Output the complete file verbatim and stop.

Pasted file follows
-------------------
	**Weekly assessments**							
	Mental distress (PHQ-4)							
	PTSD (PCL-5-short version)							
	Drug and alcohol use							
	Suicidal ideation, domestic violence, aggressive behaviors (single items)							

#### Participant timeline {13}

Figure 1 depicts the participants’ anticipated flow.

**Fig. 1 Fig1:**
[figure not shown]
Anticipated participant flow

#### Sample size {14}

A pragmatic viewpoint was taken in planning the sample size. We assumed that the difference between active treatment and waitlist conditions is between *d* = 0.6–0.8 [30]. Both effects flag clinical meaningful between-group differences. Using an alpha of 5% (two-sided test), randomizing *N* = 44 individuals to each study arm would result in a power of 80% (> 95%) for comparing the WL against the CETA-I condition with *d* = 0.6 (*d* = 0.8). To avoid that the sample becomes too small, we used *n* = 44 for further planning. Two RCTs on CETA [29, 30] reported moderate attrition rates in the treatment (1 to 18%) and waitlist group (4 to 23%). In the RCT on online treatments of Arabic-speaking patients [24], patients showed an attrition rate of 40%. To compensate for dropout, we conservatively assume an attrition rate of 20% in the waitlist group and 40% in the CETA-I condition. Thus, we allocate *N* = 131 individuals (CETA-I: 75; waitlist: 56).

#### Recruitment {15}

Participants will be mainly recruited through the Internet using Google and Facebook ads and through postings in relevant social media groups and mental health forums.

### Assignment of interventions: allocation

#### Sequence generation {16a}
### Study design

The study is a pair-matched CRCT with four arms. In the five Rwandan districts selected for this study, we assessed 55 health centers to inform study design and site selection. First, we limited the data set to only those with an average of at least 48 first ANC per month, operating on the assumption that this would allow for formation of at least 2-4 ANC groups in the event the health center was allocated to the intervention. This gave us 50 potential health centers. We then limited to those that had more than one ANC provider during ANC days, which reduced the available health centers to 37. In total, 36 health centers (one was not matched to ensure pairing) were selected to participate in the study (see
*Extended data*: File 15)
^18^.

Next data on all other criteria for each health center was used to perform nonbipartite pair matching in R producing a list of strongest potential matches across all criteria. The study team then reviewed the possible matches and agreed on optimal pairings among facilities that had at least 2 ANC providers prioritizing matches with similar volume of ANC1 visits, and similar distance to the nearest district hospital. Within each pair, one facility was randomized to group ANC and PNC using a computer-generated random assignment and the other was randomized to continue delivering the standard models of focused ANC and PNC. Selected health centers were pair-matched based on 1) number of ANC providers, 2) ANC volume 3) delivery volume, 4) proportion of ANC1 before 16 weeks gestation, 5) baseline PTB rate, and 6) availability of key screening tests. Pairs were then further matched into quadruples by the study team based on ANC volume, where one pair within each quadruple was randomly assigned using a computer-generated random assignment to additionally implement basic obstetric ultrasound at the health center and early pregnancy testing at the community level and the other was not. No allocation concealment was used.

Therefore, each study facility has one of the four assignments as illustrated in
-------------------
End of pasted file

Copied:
	**Weekly assessments**							
	Mental distress (PHQ-4)							
	PTSD (PCL-5-short version)							
	Drug and alcohol use							
	Suicidal ideation, domestic violence, aggressive behaviors (single items)							

#### Participant timeline {13}

Figure 1 depicts the participants’ anticipated flow.

**Fig. 1 Fig1:**
[figure not shown]
Anticipated participant flow

#### Sample size {14}

A pragmatic viewpoint was taken in planning the sample size. We assumed that the difference between active treatment and waitlist conditions is between *d* = 0.6–0.8 [30]. Both effects flag clinical meaningful between-group differences. Using an alpha of 5% (two-sided test), randomizing *N* = 44 individuals to each study arm would result in a power of 80% (> 95%) for comparing the WL against the CETA-I condition with *d* = 0.6 (*d* = 0.8). To avoid that the sample becomes too small, we used *n* = 44 for further planning. Two RCTs on CETA [29, 30] reported moderate attrition rates in the treatment (1 to 18%) and waitlist group (4 to 23%). In the RCT on online treatments of Arabic-speaking patients [24], patients showed an attrition rate of 40%. To compensate for dropout, we conservatively assume an attrition rate of 20% in the waitlist group and 40% in the CETA-I condition. Thus, we allocate *N* = 131 individuals (CETA-I: 75; waitlist: 56).

#### Recruitment {15}

Participants will be mainly recruited through the Internet using Google and Facebook ads and through postings in relevant social media groups and mental health forums.

### Assignment of interventions: allocation

#### Sequence generation {16a}
### Study design

The study is a pair-matched CRCT with four arms. In the five Rwandan districts selected for this study, we assessed 55 health centers to inform study design and site selection. First, we limited the data set to only those with an average of at least 48 first ANC per month, operating on the assumption that this would allow for formation of at least 2-4 ANC groups in the event the health center was allocated to the intervention. This gave us 50 potential health centers. We then limited to those that had more than one ANC provider during ANC days, which reduced the available health centers to 37. In total, 36 health centers (one was not matched to ensure pairing) were selected to participate in the study (see
*Extended data*: File 15)
^18^.

Next data on all other criteria for each health center was used to perform nonbipartite pair matching in R producing a list of strongest potential matches across all criteria. The study team then reviewed the possible matches and agreed on optimal pairings among facilities that had at least 2 ANC providers prioritizing matches with similar volume of ANC1 visits, and similar distance to the nearest district hospital. Within each pair, one facility was randomized to group ANC and PNC using a computer-generated random assignment and the other was randomized to continue delivering the standard models of focused ANC and PNC. Selected health centers were pair-matched based on 1) number of ANC providers, 2) ANC volume 3) delivery volume, 4) proportion of ANC1 before 16 weeks gestation, 5) baseline PTB rate, and 6) availability of key screening tests. Pairs were then further matched into quadruples by the study team based on ANC volume, where one pair within each quadruple was randomly assigned using a computer-generated random assignment to additionally implement basic obstetric ultrasound at the health center and early pregnancy testing at the community level and the other was not. No allocation concealment was used.

Therefore, each study facility has one of the four assignments as illustrated in